Getting hurt on the mountain is what you don't want to think about. What do you do? Ski resorts are prepared to handle most any kind of accident, and it starts with ski patrol. They are the first responders to the accident scene and the first to assess the situation to see where you go next. Here's the scenario at Steamboat, Colo., not unlike the scene at all resorts.
"We will take them to the Transfer Center at the bottom of the mountain, depending on the severity of the injury," Steamboat's Ski Patrol Director John Kohnke told OnTheSnow. "We're trained to do a survey of what happened, what are the injuries and complaints, so we don't miss anything. It's a head-to-toe checklist. A big one is if you lose consciousness. We don't make you go to the hospital, but it is sometimes strongly encouraged."
Kohnke says Ski Patrol is trying to find out the totality of your injuries and mental status. They'll ask four questions: your name, where are you, what happened, and what time did it happen. They want to check if you are awake, alert, and oriented.
The local hospital operates the transfer center at Steamboat. A shuttle will take you, the family, the kids, and ski equipment to the hospital. An ambulance will do it depending on the severity of the injury. It's the same at the Vail Valley Medical Center. If a person has an isolated extremity injury, Vail Ski Patrol puts the person in the sled and radios the emergency room. A Suburban heads out to one of five pick-up areas in the Vail Valley, and the entire sled with the person in it is loaded directly into the back of the van. The injured skier is unloaded at the hospital, placed onto a gurney, and taken directly to the emergency department.
"It's unfortunate when a person gets injured on their vacation, but we do everything we can to give them excellent care and make the unfortunate event less painful," says Chip Woodland, an emergency room physician at Vail Valley Medical Center. "We try to decrease the stress and the inconvenience as much as possible." Woodland adds there is a ski locker room at the hospital. When a patient comes in, their skis get locked away until their family members pick them up to leave.
Woodland says while the ER doctors are trained to take care of anything, but they're especially good at ski injuries. "When a large portion of your practice focuses on a certain thing, you tend to develop a certain expertise in that." He says when the ski hill is open, the majority of patients have ski injuries. Knees are the most common injuries in skiers, while shoulders and wrists are most common in snowboarders.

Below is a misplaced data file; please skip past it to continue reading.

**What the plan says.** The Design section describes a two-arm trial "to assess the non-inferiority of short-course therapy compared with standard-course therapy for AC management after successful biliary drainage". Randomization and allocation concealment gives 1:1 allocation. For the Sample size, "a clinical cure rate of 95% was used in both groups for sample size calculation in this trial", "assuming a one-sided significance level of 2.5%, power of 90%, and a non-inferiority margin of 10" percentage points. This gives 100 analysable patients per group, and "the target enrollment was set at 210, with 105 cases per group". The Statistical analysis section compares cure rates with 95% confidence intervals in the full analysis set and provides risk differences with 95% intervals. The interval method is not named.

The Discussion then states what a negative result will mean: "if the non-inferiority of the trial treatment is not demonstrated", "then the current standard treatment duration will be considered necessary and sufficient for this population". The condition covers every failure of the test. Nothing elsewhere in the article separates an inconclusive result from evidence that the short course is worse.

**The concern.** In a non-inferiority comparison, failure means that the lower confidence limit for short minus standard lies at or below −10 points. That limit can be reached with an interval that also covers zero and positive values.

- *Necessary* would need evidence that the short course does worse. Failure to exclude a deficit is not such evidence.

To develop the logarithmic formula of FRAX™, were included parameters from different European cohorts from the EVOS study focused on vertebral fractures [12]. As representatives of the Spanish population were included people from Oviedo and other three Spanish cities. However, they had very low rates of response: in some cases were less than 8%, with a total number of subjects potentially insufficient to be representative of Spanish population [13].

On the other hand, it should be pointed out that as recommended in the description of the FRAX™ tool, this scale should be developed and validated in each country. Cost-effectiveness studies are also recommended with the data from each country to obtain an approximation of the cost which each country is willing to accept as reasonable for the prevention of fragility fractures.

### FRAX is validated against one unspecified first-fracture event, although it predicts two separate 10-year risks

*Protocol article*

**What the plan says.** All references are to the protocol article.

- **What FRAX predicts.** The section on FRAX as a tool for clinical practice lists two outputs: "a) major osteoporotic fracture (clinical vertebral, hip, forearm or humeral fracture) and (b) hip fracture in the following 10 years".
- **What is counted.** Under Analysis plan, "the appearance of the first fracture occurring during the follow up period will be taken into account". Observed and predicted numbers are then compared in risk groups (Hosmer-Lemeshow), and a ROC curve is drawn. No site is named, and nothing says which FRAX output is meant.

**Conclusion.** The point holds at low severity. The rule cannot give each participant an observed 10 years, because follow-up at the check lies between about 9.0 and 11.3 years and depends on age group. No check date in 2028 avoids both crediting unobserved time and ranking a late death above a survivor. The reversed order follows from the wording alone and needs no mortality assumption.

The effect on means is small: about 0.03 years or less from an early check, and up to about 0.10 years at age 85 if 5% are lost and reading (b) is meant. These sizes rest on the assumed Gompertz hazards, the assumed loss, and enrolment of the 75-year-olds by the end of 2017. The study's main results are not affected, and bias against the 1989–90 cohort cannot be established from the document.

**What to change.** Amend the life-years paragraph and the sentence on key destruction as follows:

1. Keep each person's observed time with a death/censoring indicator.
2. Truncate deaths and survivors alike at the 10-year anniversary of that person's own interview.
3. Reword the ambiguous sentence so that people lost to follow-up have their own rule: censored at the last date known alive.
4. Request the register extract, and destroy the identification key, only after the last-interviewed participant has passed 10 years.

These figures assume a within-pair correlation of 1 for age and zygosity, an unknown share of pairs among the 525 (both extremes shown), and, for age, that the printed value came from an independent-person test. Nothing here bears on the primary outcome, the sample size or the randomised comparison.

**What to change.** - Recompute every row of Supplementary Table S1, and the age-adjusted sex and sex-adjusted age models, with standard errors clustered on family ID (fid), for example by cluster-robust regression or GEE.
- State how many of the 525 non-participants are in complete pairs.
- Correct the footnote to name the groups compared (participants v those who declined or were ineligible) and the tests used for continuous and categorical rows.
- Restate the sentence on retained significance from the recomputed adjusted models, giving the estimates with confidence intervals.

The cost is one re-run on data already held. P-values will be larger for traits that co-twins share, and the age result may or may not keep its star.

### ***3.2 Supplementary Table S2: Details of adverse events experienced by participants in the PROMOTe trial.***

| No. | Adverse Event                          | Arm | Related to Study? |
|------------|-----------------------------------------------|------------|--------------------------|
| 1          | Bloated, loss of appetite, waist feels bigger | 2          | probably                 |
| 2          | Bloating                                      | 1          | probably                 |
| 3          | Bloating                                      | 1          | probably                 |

Kohnke urges skiers and riders to always be careful with knee injuries, because a lot of times people don't want to get it checked. "We ask how long they'll be in Steamboat. We typically encourage them to get the knee assessed as soon after the injury as possible because the next day it will swell up and be harder to assess."
Woodland agrees. "The exam on a fresh knee in the emergency department is much more accurate than the next day when it is all swollen and it is incredibly tender. I can usually give them a good idea of what is going on."
Woodland then gives people the option, as many are in Vail for a week of vacation. They can go home and get the injury fixed. Or they can see some of the best orthopaedic physicians in the country who work at the Vail hospital. VVMC has two orthopaedic practices, one of which is the renowned Steadman Clinic. "Many people take us up on it. Like anything in medicine, all Dr. Steadman does is knees. That's why he's an excellent knee surgeon." Dr. Steadman is famous for being the "go to" physician for members of the U.S. ski and snowboard teams.
Woodland says they're fortunate to have such a high level of orthopaedic care in a relatively small town, surrounded by other ski towns such as Breckenridge, Keystone, Copper, Steamboat and the Aspen-area mountains. He adds that the staff at the hospital is happy, and they transfer that happiness to the patients. "They're happy people when they come to work because they were out skiing yesterday."